This is our setup. First we melted the butter and mixed the whole egg (Yoke and whites) into a small mixing bowl. Mix until not clumpy.
Turn on the Pizzelle iron. Remember, these don't get cleaned like normal items in your kitchen. We only wipe them down with paper towels. You want this to heat up while you're mixing the batter. Get it good and hot before you begin, but don't burn yourself. I did. Don't be like me.
We added sugar and continued mixing. Add the Flour and Mix until homogeneous. Our batter consistency was roughly that of honey. If you want harder cookies, use more flour. (Or you can cook them longer. Your call. If you use more flour, you have a higher yield)
(Tita Cirila's Pro-tip) Use small bowls. This makes it easier when we are ready to make the Pizzelles from the batter. Pictured here is Tita Cirila Simerly and Gracie Simerly.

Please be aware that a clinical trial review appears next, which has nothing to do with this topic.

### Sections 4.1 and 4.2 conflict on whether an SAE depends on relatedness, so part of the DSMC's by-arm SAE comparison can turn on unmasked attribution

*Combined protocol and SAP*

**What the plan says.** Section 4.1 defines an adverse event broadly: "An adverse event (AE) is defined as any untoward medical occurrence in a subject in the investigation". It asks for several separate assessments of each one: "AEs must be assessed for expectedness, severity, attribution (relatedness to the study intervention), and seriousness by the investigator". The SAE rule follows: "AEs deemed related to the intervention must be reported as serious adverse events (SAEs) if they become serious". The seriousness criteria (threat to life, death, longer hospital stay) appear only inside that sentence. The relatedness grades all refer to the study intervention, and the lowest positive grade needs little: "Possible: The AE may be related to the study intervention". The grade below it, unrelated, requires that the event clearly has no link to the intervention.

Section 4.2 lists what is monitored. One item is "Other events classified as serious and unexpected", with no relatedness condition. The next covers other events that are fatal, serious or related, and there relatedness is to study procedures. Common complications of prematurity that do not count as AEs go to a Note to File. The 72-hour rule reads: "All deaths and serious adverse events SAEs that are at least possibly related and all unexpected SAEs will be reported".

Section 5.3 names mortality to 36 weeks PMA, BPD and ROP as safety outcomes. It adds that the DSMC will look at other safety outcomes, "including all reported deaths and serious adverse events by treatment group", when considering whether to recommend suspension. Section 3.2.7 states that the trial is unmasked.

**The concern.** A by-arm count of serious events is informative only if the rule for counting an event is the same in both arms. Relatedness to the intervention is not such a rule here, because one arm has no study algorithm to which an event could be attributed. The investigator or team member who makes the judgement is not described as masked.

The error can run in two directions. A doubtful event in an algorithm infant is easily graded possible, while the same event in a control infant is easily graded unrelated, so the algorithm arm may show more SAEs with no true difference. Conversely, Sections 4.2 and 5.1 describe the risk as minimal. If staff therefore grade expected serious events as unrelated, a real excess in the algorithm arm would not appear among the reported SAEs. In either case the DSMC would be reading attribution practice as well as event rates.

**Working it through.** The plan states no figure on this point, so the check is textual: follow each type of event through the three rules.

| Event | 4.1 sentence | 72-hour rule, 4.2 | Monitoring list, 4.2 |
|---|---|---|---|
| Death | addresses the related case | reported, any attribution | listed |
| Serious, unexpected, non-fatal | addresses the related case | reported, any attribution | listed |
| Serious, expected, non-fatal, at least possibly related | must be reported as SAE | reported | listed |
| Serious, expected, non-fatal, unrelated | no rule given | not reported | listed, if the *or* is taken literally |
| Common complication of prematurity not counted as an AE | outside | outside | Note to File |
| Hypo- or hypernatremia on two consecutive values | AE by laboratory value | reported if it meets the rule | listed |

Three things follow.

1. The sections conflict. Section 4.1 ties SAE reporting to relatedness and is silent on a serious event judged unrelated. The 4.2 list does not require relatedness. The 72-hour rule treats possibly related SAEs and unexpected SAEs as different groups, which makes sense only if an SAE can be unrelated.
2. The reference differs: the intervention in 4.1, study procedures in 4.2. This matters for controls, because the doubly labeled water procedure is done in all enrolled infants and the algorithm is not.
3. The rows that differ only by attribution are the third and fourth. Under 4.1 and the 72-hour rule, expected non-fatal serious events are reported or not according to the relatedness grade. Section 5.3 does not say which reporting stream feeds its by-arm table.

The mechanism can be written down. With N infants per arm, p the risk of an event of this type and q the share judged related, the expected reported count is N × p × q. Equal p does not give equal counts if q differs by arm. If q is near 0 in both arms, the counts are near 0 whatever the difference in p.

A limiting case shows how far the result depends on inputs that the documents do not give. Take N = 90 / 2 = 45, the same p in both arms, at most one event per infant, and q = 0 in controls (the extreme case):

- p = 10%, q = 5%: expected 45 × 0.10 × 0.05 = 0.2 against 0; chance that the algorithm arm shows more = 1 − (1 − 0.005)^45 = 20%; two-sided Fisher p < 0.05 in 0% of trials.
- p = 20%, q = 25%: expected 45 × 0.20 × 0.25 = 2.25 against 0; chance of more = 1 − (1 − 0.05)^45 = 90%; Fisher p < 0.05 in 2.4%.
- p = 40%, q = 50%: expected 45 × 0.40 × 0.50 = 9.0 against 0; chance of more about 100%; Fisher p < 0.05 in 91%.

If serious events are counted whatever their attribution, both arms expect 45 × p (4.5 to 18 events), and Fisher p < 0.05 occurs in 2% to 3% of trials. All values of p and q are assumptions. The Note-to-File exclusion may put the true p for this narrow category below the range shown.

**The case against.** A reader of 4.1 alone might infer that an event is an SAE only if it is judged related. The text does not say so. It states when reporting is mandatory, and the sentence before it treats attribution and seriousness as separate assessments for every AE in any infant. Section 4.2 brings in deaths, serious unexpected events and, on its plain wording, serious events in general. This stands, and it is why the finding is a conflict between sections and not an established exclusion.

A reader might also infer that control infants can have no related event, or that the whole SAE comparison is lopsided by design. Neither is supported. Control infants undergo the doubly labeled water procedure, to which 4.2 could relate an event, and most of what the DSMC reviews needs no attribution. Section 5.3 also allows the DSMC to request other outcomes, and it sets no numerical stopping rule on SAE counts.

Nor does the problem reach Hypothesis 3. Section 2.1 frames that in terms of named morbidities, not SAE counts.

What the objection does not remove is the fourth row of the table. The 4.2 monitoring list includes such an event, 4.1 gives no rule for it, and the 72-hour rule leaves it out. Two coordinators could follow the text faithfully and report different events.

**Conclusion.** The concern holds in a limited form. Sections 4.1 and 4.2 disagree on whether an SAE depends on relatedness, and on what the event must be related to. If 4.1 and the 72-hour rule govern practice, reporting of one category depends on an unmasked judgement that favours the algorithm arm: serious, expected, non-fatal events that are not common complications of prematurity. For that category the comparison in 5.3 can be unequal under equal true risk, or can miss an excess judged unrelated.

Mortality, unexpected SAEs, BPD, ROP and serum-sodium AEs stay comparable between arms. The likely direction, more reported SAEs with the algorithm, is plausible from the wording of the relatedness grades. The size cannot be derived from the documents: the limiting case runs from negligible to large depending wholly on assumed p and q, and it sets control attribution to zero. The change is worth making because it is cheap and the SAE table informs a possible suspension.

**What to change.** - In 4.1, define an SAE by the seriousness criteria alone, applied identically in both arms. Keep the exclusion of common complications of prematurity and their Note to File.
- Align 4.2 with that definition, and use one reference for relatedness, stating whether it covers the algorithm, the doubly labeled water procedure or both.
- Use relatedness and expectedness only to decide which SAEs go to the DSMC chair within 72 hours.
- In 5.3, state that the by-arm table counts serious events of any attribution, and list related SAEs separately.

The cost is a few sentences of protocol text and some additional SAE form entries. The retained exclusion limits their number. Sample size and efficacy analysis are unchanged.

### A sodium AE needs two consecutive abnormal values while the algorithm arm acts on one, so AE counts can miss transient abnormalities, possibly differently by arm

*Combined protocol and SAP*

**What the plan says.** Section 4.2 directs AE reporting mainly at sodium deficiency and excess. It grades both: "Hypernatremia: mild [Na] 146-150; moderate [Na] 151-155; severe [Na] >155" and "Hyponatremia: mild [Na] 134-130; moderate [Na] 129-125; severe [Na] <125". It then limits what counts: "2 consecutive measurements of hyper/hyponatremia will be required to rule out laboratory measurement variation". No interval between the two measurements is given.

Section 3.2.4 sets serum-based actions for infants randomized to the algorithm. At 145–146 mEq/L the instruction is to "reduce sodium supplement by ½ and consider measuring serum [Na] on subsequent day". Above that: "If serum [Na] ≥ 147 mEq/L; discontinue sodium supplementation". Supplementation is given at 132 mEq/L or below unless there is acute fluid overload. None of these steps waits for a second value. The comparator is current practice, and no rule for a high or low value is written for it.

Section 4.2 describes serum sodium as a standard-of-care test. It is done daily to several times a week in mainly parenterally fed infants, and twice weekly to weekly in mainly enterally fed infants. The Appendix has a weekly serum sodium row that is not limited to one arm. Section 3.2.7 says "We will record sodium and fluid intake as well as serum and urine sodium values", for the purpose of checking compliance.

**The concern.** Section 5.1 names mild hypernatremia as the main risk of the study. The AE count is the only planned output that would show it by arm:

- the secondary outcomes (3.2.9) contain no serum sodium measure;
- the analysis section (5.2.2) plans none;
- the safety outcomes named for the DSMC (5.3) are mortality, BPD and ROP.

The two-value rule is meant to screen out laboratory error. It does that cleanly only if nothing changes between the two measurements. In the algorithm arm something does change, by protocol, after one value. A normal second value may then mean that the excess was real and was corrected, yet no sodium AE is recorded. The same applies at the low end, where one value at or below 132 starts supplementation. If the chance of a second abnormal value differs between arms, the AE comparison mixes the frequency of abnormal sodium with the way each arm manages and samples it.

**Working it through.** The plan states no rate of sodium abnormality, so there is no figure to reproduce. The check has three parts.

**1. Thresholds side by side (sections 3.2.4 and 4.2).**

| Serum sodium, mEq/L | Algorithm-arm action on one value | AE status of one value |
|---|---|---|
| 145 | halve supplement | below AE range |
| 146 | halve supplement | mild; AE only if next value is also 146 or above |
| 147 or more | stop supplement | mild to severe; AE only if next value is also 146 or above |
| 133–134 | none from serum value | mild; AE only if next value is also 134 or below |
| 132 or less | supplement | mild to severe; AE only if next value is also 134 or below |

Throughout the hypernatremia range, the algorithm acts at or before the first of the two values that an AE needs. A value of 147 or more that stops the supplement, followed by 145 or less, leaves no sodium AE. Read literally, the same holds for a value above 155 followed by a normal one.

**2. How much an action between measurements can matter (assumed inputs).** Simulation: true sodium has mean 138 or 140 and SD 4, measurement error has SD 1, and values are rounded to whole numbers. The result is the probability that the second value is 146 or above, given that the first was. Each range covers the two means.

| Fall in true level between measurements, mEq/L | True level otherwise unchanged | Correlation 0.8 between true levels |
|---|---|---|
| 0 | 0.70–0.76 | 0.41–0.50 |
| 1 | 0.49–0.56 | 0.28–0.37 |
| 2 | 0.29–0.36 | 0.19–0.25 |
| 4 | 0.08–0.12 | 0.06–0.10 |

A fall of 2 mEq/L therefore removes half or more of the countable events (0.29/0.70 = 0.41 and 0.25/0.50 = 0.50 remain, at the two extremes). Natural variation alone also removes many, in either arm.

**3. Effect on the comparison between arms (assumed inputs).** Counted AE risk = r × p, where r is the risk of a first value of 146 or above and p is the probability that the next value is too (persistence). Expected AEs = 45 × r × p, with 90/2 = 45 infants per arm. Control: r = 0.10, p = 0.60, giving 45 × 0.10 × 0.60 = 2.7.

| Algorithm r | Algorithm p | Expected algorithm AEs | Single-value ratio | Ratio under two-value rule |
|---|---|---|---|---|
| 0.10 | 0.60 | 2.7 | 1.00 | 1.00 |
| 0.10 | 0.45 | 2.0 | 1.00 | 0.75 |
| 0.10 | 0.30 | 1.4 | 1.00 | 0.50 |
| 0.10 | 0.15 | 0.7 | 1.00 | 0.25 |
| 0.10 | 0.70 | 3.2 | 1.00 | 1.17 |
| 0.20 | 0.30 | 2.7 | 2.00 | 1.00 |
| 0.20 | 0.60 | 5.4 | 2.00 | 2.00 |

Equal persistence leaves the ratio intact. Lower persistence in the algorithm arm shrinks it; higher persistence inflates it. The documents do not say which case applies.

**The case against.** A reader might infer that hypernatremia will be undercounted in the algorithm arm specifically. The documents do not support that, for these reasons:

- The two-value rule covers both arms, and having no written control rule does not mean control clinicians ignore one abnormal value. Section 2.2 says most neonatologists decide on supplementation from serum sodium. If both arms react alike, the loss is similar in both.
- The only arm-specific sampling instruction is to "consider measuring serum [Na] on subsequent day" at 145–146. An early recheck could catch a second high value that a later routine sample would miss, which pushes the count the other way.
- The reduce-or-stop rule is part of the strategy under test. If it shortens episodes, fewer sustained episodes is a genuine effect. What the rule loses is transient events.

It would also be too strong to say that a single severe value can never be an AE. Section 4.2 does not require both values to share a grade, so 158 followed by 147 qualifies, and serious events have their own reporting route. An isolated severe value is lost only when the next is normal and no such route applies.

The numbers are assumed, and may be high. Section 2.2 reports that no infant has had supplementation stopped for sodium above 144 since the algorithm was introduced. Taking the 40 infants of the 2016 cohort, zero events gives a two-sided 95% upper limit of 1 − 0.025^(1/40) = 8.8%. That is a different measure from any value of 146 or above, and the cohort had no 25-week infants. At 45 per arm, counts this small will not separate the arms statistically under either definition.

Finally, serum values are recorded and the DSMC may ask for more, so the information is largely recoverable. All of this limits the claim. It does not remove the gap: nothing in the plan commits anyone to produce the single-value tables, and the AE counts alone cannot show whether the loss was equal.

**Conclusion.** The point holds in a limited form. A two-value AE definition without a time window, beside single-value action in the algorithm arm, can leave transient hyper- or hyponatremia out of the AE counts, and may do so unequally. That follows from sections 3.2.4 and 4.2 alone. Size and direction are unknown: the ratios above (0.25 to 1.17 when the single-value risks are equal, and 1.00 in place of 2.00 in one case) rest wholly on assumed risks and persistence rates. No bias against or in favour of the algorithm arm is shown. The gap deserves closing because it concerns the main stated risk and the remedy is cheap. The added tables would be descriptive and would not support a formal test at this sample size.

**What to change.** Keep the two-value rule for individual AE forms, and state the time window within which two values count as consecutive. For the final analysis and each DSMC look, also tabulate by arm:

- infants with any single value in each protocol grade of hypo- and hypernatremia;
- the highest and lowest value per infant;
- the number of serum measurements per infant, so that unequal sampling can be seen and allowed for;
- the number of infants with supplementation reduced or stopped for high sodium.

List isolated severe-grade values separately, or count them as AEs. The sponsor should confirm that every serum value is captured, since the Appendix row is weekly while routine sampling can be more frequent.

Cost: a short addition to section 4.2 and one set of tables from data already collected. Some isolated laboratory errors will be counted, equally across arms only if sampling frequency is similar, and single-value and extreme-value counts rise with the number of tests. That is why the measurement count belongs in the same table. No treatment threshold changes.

We used about a table spoon of batter (1.5 to 2.0 inches) to make the 4" Pizzelles. If you use too much batter, you'll have run over the sides and that's not bad, but makes for a difficult clean up.
Timing the Pizzelle. Some of the irons you can buy have fancy timers with them. I used a watch and for softer cookies used about 90 seconds. About 2 minutes for firmer ones. Tita had me checking them about every 30-45 seconds because cooking times varied based on how fast I could get the batter from the bowl to the cooking iron.
Finished Product, a 4" Pizzelle. Yum!
For the recipe on the card (4 eggs, 1c flour) we made about 30 pizzelles, but it might have been more like 40 if we didn't "Taste test" every couple cookies.
16 August 2017 Baking Crew
Cirila, Mary, Gracie, Jamison, Chris
Pizzelles are an Italian cookie that I fondly remember from family celebrations from Birthdays to X-mas!